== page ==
CROSS REFERENCE TO RELATED APPLICATIONS
STATEMENT REGARDING FEDERALLY SPONSORED RESEARCH OR DEVELOPMENT
This application claims the priority of U.S. Provisional Application No. 60/562,489 filed Apr. 15, 2004 and entitled, FORMATION OF TEXTURED III-NITRIDE TEMPLATES FOR THE FABRICATION OF EFFICIENT OPTICAL DEVICES, U.S. Provisional Application No. 60/615,047 filed Oct. 1, 2004 and entitled, FORMATION OF TEXTURED III-NITRIDE TEMPLATES FOR THE FABRICATION OF EFFICIENT OPTICAL DEVICES, and U.S. Provisional Application No. 60/645,704 filed Jan. 21, 2005 and entitled, NITRIDE LEDS BASED ON FLAT AND WRINKLED QUANTUM WELLS, which are each hereby incorporated by reference herein.
BACKGROUND OF THE INVENTION
Part of the work leading to this invention was carried out with United States Government support provided under Contract No. DAAD19-00-2-0004 awarded by United States Army Research Office. Thus, the United States Government has certain rights in this invention.
A light emitting diode (LED) is a semiconductor optical device capable of producing light in the infrared, visible or ultraviolet (UV) region. LEDs emitting in the visible and ultraviolet are made using gallium nitride (GaN) and its alloys with indium nitride (InN) and aluminum nitride (AlN). These devices generally consist of p and n-type semiconductor layers arranged into a p-n junction. In a standard LED device, semiconductor layers are evenly grown onto a polished substrate such as silicon. A typical semiconductor layer is composed of gallium nitride (GaN) that has been doped to be a p or n-type layer.
- SUMMARY OF THE INVENTION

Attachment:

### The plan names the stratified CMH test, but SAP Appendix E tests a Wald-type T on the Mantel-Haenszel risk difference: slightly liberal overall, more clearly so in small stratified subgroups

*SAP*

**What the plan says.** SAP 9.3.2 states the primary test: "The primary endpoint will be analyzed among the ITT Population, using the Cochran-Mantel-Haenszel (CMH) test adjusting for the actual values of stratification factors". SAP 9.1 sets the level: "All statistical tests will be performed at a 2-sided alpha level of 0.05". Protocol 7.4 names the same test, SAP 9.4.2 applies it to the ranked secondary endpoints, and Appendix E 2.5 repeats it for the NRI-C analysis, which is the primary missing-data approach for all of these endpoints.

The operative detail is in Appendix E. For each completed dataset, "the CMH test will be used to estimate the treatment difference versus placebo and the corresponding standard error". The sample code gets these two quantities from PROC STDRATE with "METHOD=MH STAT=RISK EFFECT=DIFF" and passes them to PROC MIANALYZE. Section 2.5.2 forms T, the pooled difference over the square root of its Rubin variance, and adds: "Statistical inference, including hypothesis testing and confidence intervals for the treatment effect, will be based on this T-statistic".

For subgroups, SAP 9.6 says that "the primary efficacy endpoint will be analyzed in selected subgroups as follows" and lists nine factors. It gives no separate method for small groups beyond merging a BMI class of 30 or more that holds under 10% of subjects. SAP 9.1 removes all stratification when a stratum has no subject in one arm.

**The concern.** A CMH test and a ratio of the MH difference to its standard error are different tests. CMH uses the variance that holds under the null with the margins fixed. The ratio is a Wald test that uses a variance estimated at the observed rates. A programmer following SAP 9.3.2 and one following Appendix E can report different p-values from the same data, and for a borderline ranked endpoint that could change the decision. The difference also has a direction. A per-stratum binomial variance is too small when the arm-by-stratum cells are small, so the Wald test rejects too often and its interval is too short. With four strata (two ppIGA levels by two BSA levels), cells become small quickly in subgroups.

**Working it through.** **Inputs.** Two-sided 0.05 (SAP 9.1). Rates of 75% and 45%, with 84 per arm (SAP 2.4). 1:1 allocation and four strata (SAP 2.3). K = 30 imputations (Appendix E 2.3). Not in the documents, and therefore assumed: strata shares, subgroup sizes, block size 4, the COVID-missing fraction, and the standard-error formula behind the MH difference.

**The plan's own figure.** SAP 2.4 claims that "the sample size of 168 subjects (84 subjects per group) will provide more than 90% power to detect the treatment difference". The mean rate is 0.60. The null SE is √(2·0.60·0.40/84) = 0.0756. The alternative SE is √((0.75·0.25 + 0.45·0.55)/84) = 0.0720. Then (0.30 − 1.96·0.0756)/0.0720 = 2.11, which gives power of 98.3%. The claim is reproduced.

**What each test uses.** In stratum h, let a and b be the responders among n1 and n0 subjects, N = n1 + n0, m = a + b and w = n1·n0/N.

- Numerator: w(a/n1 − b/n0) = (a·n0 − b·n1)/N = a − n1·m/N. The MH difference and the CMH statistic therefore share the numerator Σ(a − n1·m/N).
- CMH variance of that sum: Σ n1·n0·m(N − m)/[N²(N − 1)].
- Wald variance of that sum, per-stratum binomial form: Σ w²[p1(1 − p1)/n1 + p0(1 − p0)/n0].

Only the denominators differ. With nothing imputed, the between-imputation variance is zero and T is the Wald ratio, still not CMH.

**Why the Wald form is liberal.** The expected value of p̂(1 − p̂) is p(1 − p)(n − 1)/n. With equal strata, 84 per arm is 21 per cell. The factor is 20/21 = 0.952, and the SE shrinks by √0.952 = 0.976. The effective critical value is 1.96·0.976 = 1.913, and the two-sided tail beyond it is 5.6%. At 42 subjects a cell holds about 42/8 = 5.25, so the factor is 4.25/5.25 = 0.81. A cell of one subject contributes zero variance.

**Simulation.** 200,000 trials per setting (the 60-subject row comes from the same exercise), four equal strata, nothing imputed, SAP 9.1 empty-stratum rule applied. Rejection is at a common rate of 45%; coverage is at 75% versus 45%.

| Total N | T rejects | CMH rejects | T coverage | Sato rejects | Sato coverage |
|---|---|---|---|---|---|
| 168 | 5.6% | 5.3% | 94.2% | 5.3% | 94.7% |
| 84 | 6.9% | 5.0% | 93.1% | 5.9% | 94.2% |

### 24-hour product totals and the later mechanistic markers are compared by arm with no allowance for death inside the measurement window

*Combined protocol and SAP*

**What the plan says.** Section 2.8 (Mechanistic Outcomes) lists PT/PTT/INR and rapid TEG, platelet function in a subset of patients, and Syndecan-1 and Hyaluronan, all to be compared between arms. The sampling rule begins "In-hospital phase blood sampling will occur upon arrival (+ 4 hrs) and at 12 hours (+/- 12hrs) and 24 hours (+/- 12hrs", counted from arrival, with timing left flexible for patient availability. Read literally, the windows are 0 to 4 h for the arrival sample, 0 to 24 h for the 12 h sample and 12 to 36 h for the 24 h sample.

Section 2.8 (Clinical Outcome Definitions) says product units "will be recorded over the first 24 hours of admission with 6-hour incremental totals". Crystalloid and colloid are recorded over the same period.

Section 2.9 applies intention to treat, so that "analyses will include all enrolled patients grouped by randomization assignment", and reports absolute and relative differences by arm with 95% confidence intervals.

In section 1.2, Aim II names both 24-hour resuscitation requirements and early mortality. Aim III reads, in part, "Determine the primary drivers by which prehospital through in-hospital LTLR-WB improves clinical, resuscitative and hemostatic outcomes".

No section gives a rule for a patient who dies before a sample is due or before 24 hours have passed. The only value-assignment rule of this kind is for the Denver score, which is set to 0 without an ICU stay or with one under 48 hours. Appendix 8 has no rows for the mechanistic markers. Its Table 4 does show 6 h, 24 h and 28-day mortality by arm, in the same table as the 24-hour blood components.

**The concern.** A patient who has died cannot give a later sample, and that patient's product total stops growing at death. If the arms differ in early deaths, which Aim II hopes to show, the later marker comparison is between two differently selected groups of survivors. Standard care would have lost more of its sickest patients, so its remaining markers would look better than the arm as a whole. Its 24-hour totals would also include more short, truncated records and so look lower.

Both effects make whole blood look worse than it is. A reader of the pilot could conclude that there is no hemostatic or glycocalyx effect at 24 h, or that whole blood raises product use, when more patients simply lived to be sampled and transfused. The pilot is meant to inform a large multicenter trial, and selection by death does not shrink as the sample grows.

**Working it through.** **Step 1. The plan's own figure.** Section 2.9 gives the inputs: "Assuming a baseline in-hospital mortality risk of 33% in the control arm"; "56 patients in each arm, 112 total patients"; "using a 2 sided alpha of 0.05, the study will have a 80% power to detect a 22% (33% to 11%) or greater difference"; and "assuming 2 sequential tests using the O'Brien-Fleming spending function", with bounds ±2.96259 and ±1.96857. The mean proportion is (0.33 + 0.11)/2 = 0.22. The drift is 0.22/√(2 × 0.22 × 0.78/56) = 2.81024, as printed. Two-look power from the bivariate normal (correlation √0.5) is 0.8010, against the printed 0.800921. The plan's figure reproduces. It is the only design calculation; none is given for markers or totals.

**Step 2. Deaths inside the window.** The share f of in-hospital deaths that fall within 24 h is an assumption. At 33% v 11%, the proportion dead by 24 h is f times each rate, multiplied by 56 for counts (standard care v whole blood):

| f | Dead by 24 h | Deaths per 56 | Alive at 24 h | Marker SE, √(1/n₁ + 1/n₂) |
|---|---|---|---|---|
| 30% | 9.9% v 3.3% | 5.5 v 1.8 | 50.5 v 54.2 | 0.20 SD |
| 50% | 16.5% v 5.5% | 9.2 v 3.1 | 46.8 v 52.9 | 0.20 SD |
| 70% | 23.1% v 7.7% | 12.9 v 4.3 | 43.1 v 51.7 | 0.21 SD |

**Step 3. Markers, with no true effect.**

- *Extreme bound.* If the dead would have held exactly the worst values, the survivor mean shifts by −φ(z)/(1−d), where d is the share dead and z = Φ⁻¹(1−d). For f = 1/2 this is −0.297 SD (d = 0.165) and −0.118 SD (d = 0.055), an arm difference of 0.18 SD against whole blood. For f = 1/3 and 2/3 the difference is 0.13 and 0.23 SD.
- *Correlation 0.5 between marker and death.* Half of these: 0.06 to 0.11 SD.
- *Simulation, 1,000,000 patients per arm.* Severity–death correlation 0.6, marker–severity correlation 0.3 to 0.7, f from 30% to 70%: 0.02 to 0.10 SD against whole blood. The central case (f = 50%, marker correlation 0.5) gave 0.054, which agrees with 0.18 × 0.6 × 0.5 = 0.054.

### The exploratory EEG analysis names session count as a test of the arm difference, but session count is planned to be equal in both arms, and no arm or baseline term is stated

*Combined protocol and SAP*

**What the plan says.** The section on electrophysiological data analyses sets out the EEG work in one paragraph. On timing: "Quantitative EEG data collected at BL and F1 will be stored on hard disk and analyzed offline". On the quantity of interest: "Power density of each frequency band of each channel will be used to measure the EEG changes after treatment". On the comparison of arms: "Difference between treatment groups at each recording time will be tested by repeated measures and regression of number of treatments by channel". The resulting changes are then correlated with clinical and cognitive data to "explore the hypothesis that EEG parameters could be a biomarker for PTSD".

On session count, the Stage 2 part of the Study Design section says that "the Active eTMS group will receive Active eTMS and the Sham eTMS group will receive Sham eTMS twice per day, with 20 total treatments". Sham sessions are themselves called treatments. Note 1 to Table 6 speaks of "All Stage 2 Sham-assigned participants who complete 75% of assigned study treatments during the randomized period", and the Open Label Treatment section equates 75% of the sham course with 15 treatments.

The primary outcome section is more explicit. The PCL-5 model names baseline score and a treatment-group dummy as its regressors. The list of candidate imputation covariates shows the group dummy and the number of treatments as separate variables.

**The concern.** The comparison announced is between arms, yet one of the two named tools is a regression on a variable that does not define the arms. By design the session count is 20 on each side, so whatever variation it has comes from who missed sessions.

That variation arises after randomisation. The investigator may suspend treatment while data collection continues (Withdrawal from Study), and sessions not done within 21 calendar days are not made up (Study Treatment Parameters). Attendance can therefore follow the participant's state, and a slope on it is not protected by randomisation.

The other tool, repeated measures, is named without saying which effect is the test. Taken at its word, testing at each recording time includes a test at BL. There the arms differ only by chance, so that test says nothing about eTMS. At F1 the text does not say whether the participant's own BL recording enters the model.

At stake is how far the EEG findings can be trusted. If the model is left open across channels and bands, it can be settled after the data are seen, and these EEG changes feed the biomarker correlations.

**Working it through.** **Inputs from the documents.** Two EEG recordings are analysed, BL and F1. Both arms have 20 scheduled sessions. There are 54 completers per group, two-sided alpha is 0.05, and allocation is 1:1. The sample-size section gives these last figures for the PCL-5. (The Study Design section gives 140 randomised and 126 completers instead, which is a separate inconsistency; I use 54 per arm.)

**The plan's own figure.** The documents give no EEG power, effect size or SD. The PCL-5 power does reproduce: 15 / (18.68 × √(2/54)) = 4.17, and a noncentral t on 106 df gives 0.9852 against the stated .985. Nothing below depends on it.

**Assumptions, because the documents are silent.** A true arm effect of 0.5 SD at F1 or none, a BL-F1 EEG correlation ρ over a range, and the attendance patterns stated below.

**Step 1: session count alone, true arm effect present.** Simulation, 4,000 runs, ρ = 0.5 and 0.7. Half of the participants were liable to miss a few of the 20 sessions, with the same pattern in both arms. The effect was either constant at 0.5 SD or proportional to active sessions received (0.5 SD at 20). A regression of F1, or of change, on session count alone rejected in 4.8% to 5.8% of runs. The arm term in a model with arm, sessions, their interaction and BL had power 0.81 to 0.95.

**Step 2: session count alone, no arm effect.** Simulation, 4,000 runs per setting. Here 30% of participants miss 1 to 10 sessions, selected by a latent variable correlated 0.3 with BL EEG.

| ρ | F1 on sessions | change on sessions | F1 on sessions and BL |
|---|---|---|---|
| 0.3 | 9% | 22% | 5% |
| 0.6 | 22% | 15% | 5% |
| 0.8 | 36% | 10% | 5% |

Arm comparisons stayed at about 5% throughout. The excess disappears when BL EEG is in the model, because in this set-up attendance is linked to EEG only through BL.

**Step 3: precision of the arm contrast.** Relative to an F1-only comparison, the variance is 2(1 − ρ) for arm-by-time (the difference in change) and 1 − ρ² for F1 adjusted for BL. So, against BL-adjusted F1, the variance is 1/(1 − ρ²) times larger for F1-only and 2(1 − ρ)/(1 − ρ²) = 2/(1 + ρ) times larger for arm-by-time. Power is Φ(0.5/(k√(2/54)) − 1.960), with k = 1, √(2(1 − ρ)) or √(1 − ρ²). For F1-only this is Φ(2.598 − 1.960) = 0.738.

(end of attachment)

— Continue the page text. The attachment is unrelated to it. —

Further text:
Important figures of merit for a LED are its internal quantum efficiency (IQE) and light extraction efficiency. For a typical LED the IQE depends on many factors, such as the concentration of point defect, Auger processes and device design. In the case of Nitride LEDs grown along polar (0001) and (000-1) directions the internal efficiency is also reduced due to the distortion of the quantum wells between the n- and p-doped layers caused by the internal electric fields. The light extraction efficiency of LEDs based on GaN is determined from Snell's law to be 4%. An LED commonly includes several quantum wells made of a small energy gap semiconductor (well) and a wider bandgap semiconductor (barrier) Visible LEDs employ indium gallium nitride (InGaN) as the well and GaN as the barrier. Ultraviolet LEDs employ AlGaN of different compositions as both wells and barriers. The internal quantum efficiency of an LED device based on nitride semiconductors grown along polar direction is reduced by electric fields across its quantum wells. This phenomenon is referred to as the quantum confined Stark effect (QCSE). The QCSE affects LED light emission by red shifting the emission wavelength and reducing photoluminescence intensity. The rather small value of light extraction efficiency is the result of the high refraction index of the semiconductor layer at the exit interface.